In the Passover meal, bread is broken and shared, and a cup of wine is blessed and passed from person to person.  That night, Jesus took that sharing of bread and wine, and spun it on its head.  “This bread that we share; this is my body broken for you.  This cup of wine, is my blood poured out for you as the new covenant.  When you do this, you do it in memory of me.’  As N.T. Wright observes, Jesus didn’t offer his followers – and that includes us – a theory of the cross and of the atonement; “Theories have their proper place.  But they weren’t the main thing that Jesus gave his followers.  He gave them an act to perform.  Specifically, he gave them a meal to share.” (Luke for Everyone, p. 262)

And who is at that meal that night?  The disciples.

The insights of the theologian Michael Welker are helpful here:

Jesus does not celebrate the last supper with his disciples because they are the small, faithful apostolic elite, the few irreproachable models of integrity, the glorious Twelve, to whom the administration of Jesus’ legacy is entrusted on the basis of their moral and religious blamelessness.  The disciples do not stand above the threatened world… The disciples themselves are enmeshed in the ‘night of betrayal.’ (What Happens in Holy Communion?, p 71)

(And) nothing, absolutely nothing, suggests that Judas is hindered in participating in the communal celebration of the meal.  This is likewise the case for Peter, who will betray Jesus three times, for the disciples who will fall asleep in Gethsemane, and the disciples in general, who will become embroiled in controversies over rank, and who ultimately will abandon Jesus and flee. (p. 72)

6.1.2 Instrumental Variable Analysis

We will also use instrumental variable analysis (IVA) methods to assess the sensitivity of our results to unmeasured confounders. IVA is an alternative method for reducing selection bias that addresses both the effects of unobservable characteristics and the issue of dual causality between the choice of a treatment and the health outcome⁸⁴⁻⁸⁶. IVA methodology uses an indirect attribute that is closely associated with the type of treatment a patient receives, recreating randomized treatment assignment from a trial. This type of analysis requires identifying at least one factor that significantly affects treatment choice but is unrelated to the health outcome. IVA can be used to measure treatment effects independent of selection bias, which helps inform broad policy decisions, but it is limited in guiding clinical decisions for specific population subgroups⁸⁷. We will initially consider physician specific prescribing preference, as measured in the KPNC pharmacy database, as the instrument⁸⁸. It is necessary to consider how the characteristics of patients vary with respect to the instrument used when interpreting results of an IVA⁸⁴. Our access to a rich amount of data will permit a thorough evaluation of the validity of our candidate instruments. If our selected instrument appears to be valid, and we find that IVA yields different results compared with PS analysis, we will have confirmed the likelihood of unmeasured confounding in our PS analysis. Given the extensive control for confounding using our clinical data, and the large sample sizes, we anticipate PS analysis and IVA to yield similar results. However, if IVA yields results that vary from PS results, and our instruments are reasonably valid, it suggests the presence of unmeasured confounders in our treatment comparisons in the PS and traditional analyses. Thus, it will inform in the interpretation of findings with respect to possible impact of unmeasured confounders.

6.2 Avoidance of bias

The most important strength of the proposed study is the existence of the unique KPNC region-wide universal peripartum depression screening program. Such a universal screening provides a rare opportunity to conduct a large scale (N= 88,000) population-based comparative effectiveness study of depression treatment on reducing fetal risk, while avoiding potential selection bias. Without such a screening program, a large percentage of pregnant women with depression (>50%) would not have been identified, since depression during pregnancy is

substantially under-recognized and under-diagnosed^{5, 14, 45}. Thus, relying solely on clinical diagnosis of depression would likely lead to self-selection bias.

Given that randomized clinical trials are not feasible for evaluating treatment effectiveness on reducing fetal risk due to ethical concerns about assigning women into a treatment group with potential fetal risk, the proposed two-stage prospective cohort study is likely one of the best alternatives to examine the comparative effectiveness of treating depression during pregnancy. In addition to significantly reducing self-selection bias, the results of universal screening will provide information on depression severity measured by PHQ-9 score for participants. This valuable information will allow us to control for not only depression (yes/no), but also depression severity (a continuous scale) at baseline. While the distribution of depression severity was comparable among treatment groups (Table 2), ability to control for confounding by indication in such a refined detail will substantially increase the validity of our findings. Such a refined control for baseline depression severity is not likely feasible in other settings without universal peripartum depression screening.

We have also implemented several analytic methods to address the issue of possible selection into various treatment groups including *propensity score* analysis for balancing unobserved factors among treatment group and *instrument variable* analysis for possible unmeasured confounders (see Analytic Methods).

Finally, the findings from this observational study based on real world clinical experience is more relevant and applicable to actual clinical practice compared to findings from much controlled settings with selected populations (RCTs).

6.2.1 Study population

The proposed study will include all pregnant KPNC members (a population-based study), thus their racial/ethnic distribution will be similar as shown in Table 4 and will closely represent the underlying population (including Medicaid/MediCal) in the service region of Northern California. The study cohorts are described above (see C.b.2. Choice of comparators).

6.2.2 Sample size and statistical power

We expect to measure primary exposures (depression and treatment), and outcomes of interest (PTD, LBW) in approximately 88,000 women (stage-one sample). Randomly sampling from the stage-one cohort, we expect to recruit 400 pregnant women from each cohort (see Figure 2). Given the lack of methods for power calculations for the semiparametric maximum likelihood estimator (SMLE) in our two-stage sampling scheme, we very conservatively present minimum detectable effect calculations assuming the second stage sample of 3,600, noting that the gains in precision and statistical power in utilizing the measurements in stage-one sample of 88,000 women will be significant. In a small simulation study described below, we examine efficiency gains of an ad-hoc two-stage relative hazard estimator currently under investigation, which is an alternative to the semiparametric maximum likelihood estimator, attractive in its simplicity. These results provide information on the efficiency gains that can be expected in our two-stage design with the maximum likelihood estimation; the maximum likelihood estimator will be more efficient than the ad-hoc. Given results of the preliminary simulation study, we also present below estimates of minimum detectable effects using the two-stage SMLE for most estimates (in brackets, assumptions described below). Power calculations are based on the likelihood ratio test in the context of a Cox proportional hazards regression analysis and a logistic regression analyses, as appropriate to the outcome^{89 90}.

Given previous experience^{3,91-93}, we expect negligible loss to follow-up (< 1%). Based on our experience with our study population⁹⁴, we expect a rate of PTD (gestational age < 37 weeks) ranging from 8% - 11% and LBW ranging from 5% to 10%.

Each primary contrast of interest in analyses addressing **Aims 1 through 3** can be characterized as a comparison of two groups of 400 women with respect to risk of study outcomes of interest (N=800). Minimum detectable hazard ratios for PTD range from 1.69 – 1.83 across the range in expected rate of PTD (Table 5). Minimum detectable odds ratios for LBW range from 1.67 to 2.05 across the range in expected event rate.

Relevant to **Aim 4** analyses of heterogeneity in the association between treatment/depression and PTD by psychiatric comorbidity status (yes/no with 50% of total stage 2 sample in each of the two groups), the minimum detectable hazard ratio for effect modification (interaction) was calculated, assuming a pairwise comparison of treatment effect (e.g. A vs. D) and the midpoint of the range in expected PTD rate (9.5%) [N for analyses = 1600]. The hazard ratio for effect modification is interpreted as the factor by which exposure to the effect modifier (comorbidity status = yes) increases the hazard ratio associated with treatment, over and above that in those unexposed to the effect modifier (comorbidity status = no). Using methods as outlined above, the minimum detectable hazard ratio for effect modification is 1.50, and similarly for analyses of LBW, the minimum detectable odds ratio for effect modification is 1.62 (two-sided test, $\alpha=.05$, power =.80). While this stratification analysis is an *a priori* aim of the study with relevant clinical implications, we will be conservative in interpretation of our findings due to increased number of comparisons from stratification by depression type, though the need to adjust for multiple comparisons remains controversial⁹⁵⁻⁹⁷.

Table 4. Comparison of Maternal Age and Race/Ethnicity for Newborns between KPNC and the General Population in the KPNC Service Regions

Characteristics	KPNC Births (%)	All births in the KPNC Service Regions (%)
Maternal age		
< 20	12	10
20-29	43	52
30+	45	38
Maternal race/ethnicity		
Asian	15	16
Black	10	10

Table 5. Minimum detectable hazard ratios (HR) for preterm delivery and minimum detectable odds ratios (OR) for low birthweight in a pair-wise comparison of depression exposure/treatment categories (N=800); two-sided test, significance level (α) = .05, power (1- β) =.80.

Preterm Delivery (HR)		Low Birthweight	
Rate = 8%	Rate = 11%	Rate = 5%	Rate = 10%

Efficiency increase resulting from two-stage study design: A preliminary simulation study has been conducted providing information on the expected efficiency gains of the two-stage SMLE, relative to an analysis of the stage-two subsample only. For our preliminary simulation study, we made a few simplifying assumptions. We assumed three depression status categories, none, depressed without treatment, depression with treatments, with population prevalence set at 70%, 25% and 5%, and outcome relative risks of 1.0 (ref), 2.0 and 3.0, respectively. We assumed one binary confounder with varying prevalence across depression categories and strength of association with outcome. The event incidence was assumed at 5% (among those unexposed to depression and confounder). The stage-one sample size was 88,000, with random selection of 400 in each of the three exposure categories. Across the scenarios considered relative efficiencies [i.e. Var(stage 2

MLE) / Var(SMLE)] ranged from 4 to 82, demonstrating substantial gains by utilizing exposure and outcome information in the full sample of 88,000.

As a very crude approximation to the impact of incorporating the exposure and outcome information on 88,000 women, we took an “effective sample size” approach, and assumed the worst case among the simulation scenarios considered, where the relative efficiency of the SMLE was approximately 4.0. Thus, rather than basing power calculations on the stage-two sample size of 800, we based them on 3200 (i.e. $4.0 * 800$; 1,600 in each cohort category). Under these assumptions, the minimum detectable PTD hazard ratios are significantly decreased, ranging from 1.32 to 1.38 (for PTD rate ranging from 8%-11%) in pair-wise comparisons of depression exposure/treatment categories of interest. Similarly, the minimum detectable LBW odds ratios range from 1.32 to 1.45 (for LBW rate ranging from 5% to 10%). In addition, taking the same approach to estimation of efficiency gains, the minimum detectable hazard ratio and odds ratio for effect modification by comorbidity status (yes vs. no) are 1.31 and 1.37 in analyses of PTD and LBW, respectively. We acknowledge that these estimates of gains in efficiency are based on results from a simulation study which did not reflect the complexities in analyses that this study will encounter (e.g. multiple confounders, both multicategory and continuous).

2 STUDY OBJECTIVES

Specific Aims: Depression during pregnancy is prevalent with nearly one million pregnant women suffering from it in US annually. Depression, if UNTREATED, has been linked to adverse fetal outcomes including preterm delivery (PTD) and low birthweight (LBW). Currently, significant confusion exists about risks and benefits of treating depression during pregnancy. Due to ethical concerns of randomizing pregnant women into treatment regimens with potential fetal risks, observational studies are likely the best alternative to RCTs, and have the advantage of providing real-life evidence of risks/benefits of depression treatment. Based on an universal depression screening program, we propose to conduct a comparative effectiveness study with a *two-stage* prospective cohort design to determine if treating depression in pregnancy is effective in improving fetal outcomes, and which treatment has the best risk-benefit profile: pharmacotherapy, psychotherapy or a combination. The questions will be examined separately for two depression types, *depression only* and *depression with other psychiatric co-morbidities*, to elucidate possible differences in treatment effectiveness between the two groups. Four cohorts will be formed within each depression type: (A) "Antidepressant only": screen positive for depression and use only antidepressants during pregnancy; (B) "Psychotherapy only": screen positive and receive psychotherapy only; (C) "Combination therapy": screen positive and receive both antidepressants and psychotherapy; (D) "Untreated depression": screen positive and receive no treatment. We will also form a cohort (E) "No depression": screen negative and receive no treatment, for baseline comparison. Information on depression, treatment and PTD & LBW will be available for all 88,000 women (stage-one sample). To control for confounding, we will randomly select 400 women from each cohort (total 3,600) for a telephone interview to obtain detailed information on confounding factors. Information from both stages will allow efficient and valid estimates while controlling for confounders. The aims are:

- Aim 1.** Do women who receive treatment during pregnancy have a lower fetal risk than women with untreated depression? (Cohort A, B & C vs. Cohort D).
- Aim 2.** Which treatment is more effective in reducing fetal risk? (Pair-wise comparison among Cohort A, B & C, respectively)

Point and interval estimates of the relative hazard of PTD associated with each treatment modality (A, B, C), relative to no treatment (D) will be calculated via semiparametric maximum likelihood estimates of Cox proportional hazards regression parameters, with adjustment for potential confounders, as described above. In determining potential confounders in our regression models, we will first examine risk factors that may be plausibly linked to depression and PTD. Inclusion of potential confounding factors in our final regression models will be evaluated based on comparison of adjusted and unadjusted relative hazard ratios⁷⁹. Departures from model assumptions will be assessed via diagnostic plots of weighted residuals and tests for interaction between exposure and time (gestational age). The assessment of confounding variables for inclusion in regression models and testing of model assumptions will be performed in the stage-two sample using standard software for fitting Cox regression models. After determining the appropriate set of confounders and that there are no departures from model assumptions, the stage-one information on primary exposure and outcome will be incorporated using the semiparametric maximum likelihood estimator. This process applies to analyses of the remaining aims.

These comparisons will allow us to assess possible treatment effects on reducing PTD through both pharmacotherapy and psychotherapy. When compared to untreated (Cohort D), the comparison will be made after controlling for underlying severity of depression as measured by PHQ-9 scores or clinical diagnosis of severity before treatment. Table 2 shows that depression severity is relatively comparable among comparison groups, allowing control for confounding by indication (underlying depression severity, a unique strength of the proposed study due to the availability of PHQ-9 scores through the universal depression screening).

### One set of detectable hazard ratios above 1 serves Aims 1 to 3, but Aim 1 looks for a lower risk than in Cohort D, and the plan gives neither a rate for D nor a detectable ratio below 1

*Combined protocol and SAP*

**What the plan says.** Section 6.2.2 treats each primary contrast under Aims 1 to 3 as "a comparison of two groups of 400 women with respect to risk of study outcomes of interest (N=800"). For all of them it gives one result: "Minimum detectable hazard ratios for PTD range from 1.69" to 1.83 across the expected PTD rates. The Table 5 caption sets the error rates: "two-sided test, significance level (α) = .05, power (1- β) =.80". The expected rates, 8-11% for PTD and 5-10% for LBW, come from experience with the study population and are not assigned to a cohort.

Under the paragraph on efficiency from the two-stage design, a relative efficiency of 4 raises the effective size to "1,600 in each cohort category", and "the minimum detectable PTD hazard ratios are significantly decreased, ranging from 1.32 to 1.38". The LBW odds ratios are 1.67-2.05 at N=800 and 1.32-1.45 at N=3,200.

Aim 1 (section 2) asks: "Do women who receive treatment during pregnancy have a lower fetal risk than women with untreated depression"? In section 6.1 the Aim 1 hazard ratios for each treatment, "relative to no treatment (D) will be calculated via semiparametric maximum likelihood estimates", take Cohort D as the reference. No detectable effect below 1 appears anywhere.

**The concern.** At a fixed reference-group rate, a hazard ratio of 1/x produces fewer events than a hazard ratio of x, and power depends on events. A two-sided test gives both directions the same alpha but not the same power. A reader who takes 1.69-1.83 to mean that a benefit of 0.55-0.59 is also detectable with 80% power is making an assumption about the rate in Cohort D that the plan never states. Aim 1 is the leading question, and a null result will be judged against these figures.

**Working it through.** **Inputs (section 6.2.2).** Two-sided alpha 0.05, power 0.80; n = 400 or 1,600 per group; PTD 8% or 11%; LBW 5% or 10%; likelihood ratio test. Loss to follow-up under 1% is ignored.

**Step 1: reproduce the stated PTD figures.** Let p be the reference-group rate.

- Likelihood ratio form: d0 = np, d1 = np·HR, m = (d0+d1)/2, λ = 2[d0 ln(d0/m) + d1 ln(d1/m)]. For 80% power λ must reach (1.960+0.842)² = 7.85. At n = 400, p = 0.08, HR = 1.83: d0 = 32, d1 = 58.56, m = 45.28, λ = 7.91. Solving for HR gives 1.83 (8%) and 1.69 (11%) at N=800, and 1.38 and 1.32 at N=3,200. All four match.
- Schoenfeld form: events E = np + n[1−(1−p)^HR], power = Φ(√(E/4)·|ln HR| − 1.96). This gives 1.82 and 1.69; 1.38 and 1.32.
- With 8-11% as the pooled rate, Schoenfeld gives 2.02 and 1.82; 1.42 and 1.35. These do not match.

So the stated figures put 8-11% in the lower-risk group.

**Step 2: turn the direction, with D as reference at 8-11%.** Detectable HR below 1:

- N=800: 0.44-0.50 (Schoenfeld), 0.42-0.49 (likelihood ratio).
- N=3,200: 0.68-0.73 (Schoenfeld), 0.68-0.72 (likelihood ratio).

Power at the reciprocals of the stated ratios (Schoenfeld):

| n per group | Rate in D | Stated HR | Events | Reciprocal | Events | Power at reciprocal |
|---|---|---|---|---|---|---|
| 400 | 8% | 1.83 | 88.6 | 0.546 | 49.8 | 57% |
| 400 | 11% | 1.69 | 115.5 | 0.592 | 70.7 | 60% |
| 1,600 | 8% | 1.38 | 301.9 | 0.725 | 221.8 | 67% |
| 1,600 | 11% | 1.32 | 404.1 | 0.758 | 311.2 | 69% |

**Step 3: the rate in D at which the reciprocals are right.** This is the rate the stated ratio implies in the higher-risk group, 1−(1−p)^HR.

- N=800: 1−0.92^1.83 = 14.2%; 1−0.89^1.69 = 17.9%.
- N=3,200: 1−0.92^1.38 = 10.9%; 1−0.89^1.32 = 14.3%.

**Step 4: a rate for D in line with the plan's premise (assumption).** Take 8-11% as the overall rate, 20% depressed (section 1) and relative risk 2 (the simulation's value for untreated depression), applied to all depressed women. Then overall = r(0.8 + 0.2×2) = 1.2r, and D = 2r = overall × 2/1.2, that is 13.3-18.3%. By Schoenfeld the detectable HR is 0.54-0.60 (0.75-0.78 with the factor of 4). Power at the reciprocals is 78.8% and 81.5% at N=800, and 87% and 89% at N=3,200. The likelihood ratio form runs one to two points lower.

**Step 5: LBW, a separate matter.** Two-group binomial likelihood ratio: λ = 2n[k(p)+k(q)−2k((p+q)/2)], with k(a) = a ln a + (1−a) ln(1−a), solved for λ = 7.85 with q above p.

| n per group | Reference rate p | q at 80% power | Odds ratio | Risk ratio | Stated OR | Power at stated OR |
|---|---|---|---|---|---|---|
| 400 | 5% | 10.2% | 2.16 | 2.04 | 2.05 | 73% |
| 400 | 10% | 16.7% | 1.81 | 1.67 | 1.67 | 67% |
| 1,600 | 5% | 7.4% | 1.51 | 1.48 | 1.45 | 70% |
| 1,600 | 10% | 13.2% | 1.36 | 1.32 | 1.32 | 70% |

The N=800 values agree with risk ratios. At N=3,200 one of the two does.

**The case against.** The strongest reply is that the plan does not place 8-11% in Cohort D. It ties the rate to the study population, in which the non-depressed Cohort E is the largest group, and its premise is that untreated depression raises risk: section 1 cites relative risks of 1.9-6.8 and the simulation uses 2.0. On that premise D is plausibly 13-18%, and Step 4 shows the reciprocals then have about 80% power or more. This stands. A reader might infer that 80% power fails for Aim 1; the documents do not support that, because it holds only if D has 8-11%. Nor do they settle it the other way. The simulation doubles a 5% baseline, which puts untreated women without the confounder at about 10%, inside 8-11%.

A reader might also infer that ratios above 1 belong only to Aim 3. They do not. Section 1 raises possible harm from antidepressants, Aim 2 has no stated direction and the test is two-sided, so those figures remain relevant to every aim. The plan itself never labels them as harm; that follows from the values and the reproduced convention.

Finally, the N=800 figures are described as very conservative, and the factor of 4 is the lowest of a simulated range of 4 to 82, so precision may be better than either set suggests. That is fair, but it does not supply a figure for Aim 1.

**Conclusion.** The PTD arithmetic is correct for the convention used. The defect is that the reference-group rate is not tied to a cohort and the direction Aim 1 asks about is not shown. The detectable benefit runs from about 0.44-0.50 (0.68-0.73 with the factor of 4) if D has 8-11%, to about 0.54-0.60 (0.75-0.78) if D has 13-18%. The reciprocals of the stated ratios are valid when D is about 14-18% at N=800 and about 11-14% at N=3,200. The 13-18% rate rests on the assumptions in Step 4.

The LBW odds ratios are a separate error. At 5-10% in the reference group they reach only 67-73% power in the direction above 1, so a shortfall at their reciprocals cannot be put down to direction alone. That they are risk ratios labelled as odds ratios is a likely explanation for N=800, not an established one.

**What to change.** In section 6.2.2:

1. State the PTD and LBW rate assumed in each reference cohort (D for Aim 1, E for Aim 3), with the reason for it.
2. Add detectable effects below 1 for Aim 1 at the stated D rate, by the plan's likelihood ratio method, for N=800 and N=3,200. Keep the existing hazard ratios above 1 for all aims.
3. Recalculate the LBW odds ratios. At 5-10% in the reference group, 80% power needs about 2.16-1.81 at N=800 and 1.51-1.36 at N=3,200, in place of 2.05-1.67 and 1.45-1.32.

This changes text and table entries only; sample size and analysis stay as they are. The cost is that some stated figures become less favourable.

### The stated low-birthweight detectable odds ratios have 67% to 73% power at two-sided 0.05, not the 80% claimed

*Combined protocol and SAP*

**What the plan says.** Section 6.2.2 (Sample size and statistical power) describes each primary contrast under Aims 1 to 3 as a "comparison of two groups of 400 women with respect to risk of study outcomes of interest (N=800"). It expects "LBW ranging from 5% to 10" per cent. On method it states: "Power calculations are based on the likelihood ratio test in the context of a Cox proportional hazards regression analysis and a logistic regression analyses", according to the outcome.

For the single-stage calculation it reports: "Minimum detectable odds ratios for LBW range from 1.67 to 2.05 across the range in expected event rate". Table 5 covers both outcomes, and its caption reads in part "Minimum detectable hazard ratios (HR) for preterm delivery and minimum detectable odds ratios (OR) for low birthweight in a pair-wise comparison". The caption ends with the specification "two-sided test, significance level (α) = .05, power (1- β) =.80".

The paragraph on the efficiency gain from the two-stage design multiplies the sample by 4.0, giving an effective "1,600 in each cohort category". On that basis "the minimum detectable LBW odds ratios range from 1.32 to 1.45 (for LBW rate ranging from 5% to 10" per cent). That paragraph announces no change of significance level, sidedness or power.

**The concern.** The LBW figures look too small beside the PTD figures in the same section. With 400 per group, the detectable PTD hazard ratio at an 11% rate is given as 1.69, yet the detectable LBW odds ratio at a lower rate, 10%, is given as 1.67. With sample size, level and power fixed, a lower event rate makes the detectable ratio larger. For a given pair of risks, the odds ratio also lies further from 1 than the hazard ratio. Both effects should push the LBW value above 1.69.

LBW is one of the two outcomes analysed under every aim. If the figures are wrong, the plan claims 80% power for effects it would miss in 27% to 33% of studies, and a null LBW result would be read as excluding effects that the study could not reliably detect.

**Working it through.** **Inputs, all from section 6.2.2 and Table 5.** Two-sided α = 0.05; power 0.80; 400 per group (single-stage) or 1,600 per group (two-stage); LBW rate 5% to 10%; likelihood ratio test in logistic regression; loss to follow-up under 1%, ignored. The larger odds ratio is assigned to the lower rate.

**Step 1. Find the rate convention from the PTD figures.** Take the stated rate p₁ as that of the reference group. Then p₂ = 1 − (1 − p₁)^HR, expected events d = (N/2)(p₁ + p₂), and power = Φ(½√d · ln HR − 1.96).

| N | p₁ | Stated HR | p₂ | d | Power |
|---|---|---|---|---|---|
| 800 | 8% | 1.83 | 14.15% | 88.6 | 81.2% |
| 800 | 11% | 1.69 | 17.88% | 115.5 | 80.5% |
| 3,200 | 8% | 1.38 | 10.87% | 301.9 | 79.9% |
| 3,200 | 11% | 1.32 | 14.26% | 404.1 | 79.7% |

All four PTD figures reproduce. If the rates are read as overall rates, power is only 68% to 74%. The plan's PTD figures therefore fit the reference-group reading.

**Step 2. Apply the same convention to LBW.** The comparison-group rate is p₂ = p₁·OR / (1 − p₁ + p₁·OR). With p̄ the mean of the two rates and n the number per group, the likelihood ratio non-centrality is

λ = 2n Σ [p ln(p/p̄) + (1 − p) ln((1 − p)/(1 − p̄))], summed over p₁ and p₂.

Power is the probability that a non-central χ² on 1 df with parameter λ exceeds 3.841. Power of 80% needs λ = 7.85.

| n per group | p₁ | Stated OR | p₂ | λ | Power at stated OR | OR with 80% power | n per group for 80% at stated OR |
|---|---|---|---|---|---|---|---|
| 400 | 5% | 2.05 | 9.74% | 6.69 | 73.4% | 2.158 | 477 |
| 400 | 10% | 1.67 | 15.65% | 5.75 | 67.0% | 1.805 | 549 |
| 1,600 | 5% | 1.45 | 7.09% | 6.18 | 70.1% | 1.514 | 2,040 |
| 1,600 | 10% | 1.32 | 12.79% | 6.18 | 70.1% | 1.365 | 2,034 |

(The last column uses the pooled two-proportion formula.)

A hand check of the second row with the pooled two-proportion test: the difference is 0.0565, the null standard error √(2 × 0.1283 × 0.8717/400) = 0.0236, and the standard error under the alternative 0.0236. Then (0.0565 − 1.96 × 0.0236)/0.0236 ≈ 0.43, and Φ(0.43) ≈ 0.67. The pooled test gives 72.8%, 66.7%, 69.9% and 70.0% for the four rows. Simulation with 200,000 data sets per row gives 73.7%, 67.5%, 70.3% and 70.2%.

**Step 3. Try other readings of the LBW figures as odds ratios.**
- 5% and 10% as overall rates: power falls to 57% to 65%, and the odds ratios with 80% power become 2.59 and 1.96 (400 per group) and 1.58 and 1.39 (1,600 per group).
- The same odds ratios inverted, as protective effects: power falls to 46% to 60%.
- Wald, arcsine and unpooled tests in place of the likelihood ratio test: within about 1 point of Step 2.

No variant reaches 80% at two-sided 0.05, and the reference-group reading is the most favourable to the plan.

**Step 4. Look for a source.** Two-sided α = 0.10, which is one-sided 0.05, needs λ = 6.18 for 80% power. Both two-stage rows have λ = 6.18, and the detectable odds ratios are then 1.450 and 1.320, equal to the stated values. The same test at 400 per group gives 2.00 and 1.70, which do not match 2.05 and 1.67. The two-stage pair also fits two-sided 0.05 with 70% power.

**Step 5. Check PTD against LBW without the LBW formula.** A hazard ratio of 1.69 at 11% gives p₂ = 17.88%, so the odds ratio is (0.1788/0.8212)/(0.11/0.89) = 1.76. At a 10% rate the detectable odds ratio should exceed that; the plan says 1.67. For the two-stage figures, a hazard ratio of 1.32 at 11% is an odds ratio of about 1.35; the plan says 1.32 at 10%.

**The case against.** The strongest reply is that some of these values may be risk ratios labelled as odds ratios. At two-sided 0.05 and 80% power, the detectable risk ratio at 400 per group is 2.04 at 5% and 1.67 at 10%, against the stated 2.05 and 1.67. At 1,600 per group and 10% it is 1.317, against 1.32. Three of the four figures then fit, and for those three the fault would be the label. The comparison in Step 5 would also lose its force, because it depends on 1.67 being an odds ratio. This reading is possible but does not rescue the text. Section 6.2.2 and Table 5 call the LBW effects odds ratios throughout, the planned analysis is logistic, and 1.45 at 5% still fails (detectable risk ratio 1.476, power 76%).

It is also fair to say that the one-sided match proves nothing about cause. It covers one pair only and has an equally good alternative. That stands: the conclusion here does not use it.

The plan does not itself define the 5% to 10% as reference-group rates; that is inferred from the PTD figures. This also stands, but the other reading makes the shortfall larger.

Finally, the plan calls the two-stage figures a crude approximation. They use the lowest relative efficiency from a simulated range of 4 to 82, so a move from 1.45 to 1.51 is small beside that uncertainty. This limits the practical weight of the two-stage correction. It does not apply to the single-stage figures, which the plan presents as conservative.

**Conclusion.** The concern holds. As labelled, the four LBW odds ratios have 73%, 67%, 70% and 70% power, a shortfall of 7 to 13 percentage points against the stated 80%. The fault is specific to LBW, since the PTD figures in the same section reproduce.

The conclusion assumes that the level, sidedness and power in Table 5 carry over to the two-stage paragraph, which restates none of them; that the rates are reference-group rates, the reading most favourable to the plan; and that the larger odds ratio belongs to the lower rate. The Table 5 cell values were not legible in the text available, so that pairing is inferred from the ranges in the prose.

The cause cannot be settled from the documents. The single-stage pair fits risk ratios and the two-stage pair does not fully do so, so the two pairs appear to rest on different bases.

There aren’t good guys with white hats and bad guys with black hats in this story.  There are only people.  You can try to fit the Pharisees and perhaps Pilate with black hats, and fault them for everything, but really what drives them all is the degree to which they’ve become enmeshed in political and social systems of power.

There is a long tradition of trying to outfit Judas not just with a black hat, but with a whole set of black clothes.  Yet remember, he was at that last supper too.   Yes, he spiraled from disciple to betrayer in a way that should horrify us. Yes, Luke does write that “Satan entered into Judas called Iscariot,” yet it is important to remember that it is not as if Judas has been “infected” by the Adversary in a manner in which he himself has played no role.  He’s been caving in on himself for some time – managing to justify all manner of things in his own heart and mind – but don’t imagine for a minute that it was because he was innately more evil than any of the other disciples.    Or any of us, for that matter.

The disciples who so boldly sang of Jesus’ kingship – Hosanna! – flee in fear.  The others who lined the road and joined in with the song, are counted amongst those who will cry out “crucify him” on the day of his trial.  Some will go out to Golgotha to watch him die, even to mock him as he suffers.

And it is over them, too, that he will say those astonishing words, “Father, forgive them, for they know not what they do.”

Maybe that is a good place to leave the story for now.  They didn’t know what they were doing – couldn’t possibly have known what they were doing – and much of the time neither do we.  They are us.  Whatever word of judgment is spoken over them, is also spoken over us.

And whatever word of mercy and grace is offered them?  It is offered to us too.


Jamie Howison